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'Do your job': Finance Committee wants ECB chief to explain role in tracker mortgage scandal

The committee’s chair said it is important to keep the pressure on the banks now.

Image: Arne Dedert/DPA/PA

THE OIREACHTAS FINANCE Committee has asked European Central Bank (ECB) president Mario Draghi to come to Ireland so he can discuss with them the European regulator’s role in the tracker mortgage scandal.

The committee’s chair John McGuinness told TheJournal.ie that he has written to Draghi and spoken to his office to emphasise the importance of an appearance by the ECB chief before them.

“We want to ask him if there is a supervisory role to provide independent oversight of the process and in particular the compensation part of that,” he said. “I’ve said to him: ‘Please come in and do your job’”.

Ireland’s Central Bank Deputy Governor Ed Sibley recently told the committee that the regulator had raised the issue at ECB meetings he had attended.

“The ECB is responsible overall for the supervision of the banking system within the eurozone. It is directly responsible for the prudential supervision of what are called the ‘significant’ banks, or the biggest banks operating in a particular country.

“The heads of teams that supervise banks, again from a prudential perspective, are employed by the ECB and the teams are staffed by both ECB staff and, in the case of Ireland, Central Bank staff,” Sibley said.

He also said the “authorisation and revocation of authorisations is a competency of the ECB and the Single Supervisory Mechanism now”.

Central Bank Governor Philip Lane said it has been observed that banks across Europe have “repeatedly shown themselves through various conduct scandals to be not serving consumers”.

“There is a legislative process and there are all sorts of European regulations and directives to try to improve the way financial services are provided to consumers. That is led by the European Parliament, the Commission and national frameworks. That is an ongoing trend to try to bring about improvement,” he told the committee earlier this month.

Softly, softly

This morning McGuinness said the committee hopes to speak with Draghi as soon as possible. It will also over the next few weeks be hearing from Taoiseach Leo Varadkar and Minister for Finance Paschal Donohoe, and has invited the Financial Services Ombudsman Ger Deering to speak to them on the issue.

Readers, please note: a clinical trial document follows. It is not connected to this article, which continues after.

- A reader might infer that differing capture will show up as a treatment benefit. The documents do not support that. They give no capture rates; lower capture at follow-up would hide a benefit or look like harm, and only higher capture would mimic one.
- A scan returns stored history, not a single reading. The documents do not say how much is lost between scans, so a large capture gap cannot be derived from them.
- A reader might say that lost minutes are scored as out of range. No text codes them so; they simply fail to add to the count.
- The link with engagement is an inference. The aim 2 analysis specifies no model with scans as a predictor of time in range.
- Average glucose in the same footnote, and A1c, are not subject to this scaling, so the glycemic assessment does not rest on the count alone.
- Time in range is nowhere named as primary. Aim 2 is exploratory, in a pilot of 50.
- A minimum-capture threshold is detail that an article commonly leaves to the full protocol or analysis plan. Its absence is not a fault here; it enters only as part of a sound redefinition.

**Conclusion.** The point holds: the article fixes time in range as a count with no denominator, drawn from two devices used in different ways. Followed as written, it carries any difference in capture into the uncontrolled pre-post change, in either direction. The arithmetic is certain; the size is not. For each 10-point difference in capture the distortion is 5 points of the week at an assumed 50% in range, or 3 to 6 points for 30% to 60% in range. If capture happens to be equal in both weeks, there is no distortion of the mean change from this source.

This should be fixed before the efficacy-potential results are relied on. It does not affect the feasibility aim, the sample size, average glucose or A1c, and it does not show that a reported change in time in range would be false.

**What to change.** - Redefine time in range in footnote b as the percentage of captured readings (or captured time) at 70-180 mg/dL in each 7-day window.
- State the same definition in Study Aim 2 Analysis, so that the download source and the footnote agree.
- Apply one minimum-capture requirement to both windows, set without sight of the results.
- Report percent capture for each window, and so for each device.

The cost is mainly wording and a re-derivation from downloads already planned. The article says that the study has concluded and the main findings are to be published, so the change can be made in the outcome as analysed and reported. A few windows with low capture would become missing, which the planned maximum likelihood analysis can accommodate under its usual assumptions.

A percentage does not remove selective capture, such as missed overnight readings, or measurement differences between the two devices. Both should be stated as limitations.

He said the “softly, softly” approach adopted towards the banks on this issue thus far is not working.

“If Paschal was successful in his threatening strategy, you wouldn’t have had Bank of Ireland saying it is going to withhold trackers from members of its staff who are affected [by the scandal],” he said.

The bank has argued that these former and current employees should have been financially savvy enough to know what would happen.

“It’s outrageous,” McGuinness said.

Committee members, he said, are all on the same page on this – the tracker mortgage scandal has taken politics out of play.

Before the Christmas break, they will also be hearing from a number of groups about how the public banking model might work in Ireland, and submissions about allowing charities to purchase distressed loans to keep them out of the grasp of vulture funds.

“There now seems to be a willingness of ethical funding from America and Europe to fund the purchase of these loans from all of the main banks. The vehicle to do that would be a charitable status voluntary housing entity,” he said.

There is already a bill before the Houses of the Oireachtas that would facilitate this.

“The government now needs to remove all obstacles to allow an entity like this to be the purchaser of loans, with the consent of the mortgagee. Take the banks out of the equation, get rid of the loans from the banks, to the benefit of the individuals who are being traumatised by their activities.”

Related: ‘We apologise unreservedly’ ‘We sincerely apologise’: Five banks say sorry for tracker mortgage mess>

Poll: Are the banks doing enough to tackle the tracker mortgage scandal?>

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